The DUP and these dubious allegations of violence on the Irish maritime border

Threats? What threats? This is the question that preoccupies many as skepticism continues to grow over recent intimidation allegations against local officials in the port of Larne and the city of Belfast, who, however, worked tangentially to manage the so-called Irish maritime border between Ireland and the UK the Brexit. As noted by well-informed political correspondent Sam McBride for the regional newsletter, a downright harsh anti-union publication, most allegations of threatened violence against UK and European Union workers appear to originate from the Democratic Unionist Party. The main opponent of the regulatory border came to an agreement between Brussels and London under the so-called Northern Ireland Protocol.

[On Monday] There was news that the Mid and East Antrim Borough Council – of which the DUP is the largest party – suddenly withdrew its staff from the border post in Larne because graffiti was calling them “targets”. Shortly afterwards, the DUP announced that Edwin Poots, the minister responsible for most of the new border controls, was stepping down at midnight to undergo cancer surgery.

That news was quickly followed not only by the announcement that Mr Poots had withdrawn its staff from the controls in Larne and Belfast before leaving office, but also by the allegation by loyalist Jamie Bryson that Mrs Foster had tried to prevent Mr Poots from doing so Taking action removed him from office against his will.

… It is now clear that Mr Poots’ decision that evening was far more political than it was then apparent. The graffiti had surfaced 11 days earlier, but there doesn’t seem to have been any particular police concern that it posed an imminent threat to life. But last Sunday – two days after the EU triggered Article 16 of the NI Protocol to Control Vaccine Exports – Mr Poots called his senior official, Denis McMahon, to express his concern for the safety of the staff.

Mr. Poots, who briefly flirted six months ago and ordered his officers not to operate the border before retiring … On Monday night, a few hours before he left office, Mr. Poots called Mr. McMahon again to have the staff evacuated from Belfast and calling for Larne harbors …

Remarkably, therefore, the safety assessment was not from the police, but from Mr Poots.

As a result, the police have emphasized that they do not believe that the graffiti was linked to paramilitary groups.

Mr Poots stopped the controls not for political reasons, but specifically because of the threat, which risks inadvertently promoting further threats.

Or not so accidentally. The dubious sequence of events outlined by Sam McBride has been confirmed by other sources, although the British and pro-British media have been remarkably silent about the controversy, preferring to showcase insurgents taking to the streets to counter their loss of privileges protest exaggerating in Britain’s politically and culturally monolithic rump colony on the island of Ireland. Despite the DUP’s efforts to do it differently through their enthusiasm for the Empire’s Brexit revival.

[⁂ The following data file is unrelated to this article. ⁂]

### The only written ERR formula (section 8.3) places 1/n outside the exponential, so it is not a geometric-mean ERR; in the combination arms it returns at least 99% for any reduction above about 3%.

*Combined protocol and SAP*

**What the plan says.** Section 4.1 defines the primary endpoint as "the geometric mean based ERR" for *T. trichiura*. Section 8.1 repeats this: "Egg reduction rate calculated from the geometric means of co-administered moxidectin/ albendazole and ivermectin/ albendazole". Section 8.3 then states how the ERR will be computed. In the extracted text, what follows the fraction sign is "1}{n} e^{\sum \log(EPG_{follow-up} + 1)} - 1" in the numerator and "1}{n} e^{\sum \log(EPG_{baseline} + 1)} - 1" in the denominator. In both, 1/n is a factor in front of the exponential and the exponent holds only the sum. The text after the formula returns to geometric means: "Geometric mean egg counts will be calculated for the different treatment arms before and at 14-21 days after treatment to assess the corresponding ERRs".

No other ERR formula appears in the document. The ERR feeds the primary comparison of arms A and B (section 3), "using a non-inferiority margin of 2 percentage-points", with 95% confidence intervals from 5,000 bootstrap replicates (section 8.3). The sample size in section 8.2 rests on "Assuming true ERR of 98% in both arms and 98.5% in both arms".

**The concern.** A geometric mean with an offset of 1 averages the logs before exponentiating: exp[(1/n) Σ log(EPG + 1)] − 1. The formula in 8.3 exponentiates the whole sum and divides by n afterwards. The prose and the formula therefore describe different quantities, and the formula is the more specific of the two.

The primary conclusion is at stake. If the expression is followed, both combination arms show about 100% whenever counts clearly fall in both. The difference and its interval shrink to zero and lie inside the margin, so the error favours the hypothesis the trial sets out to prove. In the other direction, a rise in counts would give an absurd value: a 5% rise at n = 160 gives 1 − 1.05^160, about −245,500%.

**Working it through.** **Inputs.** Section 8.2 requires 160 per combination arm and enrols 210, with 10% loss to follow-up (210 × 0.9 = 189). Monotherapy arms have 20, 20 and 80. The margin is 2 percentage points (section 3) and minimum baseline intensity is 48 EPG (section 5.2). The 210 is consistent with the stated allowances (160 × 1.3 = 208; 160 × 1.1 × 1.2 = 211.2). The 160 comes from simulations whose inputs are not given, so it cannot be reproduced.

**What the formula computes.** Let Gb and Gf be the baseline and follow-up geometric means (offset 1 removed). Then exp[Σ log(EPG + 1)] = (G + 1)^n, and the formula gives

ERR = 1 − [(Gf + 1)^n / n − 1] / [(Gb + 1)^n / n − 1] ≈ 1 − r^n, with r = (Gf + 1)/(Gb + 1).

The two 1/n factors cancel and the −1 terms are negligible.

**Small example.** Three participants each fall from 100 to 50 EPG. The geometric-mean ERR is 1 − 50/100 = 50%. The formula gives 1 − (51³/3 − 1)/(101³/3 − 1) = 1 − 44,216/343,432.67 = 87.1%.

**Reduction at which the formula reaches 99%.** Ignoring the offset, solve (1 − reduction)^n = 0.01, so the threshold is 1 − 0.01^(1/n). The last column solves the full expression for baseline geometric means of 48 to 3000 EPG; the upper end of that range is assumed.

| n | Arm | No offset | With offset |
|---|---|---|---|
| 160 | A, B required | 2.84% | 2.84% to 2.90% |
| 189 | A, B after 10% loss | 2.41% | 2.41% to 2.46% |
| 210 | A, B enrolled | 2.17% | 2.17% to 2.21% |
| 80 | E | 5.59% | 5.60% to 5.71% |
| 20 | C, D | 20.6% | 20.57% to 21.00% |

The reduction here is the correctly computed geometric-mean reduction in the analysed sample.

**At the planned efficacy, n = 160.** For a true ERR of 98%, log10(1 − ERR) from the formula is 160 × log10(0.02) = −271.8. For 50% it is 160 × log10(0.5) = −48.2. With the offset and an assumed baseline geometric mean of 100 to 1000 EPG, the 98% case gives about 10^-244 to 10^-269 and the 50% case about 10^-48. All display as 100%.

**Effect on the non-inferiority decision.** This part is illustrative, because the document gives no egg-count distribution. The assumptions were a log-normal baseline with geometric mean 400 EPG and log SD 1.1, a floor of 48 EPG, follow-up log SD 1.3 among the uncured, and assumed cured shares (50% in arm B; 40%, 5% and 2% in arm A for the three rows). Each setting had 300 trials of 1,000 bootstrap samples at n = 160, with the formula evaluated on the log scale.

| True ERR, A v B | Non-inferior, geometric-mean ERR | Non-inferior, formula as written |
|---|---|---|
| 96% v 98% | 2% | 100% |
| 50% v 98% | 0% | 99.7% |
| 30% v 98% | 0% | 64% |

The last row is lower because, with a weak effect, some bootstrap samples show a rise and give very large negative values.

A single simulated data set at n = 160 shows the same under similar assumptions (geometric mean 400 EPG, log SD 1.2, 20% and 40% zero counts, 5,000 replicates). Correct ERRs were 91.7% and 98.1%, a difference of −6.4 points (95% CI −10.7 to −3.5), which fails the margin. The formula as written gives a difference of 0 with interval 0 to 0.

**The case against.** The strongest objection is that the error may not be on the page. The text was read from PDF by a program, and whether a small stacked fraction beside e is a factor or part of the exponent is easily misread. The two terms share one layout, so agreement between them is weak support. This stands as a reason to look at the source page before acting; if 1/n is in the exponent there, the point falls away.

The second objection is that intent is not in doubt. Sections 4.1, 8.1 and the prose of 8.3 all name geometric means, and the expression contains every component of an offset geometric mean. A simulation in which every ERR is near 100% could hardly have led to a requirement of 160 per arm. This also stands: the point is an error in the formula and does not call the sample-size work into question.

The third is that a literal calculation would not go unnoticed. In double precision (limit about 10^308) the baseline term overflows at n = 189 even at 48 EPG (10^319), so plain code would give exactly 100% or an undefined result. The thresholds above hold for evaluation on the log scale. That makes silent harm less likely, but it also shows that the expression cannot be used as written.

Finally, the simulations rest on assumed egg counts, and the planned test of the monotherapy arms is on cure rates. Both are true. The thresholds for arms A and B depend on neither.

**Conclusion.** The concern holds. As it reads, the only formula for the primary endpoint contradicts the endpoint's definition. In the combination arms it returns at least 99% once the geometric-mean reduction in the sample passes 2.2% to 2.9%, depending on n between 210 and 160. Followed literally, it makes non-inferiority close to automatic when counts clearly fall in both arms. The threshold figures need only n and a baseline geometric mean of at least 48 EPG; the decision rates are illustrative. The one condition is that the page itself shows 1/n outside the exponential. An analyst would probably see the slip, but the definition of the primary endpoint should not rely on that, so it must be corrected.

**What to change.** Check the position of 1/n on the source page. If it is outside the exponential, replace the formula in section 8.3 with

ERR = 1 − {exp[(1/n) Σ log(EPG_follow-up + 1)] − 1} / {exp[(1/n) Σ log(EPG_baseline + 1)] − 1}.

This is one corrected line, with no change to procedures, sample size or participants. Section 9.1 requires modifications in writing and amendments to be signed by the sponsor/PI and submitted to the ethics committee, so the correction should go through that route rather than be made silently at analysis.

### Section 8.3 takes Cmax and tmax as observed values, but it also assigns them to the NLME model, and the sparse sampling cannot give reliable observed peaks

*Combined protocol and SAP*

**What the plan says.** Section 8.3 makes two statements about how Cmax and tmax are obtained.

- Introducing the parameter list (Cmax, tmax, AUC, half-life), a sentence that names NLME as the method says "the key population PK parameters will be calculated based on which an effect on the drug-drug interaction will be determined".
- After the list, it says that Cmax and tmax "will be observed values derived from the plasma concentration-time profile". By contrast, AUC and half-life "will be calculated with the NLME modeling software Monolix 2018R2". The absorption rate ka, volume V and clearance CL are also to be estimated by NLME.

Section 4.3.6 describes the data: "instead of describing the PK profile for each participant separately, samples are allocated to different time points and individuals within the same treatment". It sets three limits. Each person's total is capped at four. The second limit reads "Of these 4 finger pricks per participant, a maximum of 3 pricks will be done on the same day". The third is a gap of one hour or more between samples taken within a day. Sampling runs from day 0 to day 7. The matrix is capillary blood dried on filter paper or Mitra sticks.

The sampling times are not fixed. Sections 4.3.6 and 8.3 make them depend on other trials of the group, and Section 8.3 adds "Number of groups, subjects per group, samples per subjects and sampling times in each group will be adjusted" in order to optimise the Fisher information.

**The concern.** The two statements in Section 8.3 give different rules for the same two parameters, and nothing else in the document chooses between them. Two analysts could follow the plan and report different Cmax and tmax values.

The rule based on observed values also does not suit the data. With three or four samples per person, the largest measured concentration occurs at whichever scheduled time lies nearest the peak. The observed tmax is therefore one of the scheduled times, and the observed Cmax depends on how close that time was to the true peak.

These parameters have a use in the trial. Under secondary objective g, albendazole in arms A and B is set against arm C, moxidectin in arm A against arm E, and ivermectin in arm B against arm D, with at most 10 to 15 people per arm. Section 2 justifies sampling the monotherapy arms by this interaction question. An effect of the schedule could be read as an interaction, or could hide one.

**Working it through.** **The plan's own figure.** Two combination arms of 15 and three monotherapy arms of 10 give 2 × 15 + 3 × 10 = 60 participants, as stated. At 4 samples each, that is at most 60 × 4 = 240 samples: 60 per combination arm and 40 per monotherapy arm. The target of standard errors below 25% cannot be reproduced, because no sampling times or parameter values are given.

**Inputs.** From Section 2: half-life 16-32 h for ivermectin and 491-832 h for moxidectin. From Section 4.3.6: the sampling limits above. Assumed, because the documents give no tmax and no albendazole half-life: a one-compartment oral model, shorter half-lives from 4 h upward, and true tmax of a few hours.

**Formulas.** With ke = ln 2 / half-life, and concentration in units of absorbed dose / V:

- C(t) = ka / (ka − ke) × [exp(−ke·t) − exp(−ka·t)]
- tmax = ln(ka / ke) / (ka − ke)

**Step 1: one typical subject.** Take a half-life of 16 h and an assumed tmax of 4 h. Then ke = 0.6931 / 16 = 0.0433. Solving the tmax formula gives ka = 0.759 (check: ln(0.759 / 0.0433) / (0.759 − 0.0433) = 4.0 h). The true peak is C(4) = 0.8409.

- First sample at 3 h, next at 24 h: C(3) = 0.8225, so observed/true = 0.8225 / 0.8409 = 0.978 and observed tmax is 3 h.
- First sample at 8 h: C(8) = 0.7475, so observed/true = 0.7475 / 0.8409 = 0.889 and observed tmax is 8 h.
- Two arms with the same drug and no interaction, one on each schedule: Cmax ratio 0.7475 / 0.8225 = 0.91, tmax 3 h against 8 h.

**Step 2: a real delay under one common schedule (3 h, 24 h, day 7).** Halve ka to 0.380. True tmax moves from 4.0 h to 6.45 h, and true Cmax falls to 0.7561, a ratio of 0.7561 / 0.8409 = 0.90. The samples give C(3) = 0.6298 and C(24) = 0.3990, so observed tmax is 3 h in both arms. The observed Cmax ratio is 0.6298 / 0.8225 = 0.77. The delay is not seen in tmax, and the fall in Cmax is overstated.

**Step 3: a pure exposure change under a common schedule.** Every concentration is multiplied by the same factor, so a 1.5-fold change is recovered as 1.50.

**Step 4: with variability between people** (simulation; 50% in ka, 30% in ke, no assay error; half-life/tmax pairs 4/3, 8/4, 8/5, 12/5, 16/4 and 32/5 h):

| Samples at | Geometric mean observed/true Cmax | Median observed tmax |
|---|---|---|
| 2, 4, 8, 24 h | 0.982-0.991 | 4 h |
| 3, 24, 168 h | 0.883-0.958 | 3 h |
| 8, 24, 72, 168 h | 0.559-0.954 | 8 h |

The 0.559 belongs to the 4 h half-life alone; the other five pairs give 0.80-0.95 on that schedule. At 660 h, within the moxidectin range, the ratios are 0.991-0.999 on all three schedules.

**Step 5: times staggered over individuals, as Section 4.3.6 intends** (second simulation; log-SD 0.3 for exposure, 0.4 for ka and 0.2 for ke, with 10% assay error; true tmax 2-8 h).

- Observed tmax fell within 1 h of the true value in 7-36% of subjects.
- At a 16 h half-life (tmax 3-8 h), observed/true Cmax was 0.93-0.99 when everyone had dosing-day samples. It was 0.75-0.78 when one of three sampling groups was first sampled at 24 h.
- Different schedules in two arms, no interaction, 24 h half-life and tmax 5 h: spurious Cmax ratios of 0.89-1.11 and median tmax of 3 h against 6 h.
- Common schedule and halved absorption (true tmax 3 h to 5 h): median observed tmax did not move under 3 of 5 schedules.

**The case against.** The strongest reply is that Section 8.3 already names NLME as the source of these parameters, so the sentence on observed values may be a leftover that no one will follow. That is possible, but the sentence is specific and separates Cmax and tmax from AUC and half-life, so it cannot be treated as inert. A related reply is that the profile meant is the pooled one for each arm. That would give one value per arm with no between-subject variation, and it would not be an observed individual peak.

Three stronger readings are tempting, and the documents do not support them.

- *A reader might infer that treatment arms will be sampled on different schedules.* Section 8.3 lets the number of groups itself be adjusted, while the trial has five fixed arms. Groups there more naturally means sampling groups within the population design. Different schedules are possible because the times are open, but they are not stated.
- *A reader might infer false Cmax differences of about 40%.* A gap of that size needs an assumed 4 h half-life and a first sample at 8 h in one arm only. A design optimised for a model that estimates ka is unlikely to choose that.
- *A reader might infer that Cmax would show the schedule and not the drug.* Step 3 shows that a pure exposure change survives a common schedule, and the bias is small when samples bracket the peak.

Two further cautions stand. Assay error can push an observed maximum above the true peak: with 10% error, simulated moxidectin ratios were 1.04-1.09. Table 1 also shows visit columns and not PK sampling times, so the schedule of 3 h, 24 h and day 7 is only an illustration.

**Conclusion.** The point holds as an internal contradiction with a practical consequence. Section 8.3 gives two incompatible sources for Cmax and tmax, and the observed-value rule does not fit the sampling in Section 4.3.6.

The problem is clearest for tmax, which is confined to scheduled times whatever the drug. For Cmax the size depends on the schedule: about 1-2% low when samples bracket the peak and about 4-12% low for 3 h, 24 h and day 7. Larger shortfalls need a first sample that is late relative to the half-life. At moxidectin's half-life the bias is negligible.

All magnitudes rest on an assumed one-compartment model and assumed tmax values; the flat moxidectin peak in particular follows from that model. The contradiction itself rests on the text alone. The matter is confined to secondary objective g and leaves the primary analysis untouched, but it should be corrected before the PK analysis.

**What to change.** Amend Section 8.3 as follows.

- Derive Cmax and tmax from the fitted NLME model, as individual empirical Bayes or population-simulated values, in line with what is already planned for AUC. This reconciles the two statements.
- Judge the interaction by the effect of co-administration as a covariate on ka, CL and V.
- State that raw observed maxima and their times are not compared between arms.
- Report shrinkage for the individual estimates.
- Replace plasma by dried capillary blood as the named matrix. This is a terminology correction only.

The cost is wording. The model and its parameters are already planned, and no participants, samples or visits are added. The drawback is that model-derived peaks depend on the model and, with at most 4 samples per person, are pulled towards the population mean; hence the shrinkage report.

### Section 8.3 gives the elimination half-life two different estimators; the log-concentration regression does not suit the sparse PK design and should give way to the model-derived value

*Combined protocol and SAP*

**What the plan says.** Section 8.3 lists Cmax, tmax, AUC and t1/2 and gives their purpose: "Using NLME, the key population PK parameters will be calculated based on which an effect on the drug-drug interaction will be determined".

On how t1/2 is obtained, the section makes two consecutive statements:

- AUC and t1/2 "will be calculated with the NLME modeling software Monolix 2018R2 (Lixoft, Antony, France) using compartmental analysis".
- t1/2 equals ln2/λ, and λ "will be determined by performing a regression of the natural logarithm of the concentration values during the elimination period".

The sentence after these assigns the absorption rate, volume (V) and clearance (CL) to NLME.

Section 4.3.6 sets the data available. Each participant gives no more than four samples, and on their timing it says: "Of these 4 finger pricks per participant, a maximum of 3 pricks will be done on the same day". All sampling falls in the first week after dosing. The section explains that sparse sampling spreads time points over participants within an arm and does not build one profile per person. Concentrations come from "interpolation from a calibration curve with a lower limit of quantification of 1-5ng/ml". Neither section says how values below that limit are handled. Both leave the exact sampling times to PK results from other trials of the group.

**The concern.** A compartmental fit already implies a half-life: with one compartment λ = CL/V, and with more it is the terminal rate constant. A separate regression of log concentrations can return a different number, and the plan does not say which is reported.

Indeed, allegations of terrorist threats against innocent dockers seem to be crumbling day by day, the Irish Times reports:

Unions have denied raising concerns about suspicious activity at port controls before a council decided to withdraw workers from checkpoints.

The Mid and East Antrim Council withdrew environmental health workers from facilities in the port of Larne on Monday evening. The move came after the threat of graffiti against those carrying out new checks on goods arriving from the UK.

DUP Mayor Peter Johnson announced the decision on Monday, citing “serious concerns” by unions over “increasing suspicious activity,” including the recording of employee license plate information.

Police have blamed angry individuals and small groups for graffiti and threatening online comments.

Officials rated the incidents as “low” and insisted there was no evidence of broader paramilitary involvement in threats. They said there was nothing to substantiate claims that license plate details were collected.

The three unions representing council workers Nipsa, GMB and Unite have now denied bringing the claims Mr Johnson made.

Council staff returned to work Friday after the council examined a formal report on the threat assessment by the Northern Irish Police Service.

What started in a vortex of fear earlier in the week quickly looks like a well-timed political opportunism by a faction of Democratic Unionists hoping to get most of the party into a second attempt at building a Brexit line six counties, with the approval of like-minded allies in Britain. And with little concern about the long-term consequences of a return to a “hard division” on the island of Ireland. As for political and rhetorical tactics, they are ready to achieve this goal, as highlighted in the bloody years of unrest when it came to murder and mayhem. Loyalist gunmen may have pulled the trigger, but it was union politicians who pointed out the guns. And no one was trained in this behavior more than the DUP.

To borrow a worn out political phrase, they didn’t go away, you know?

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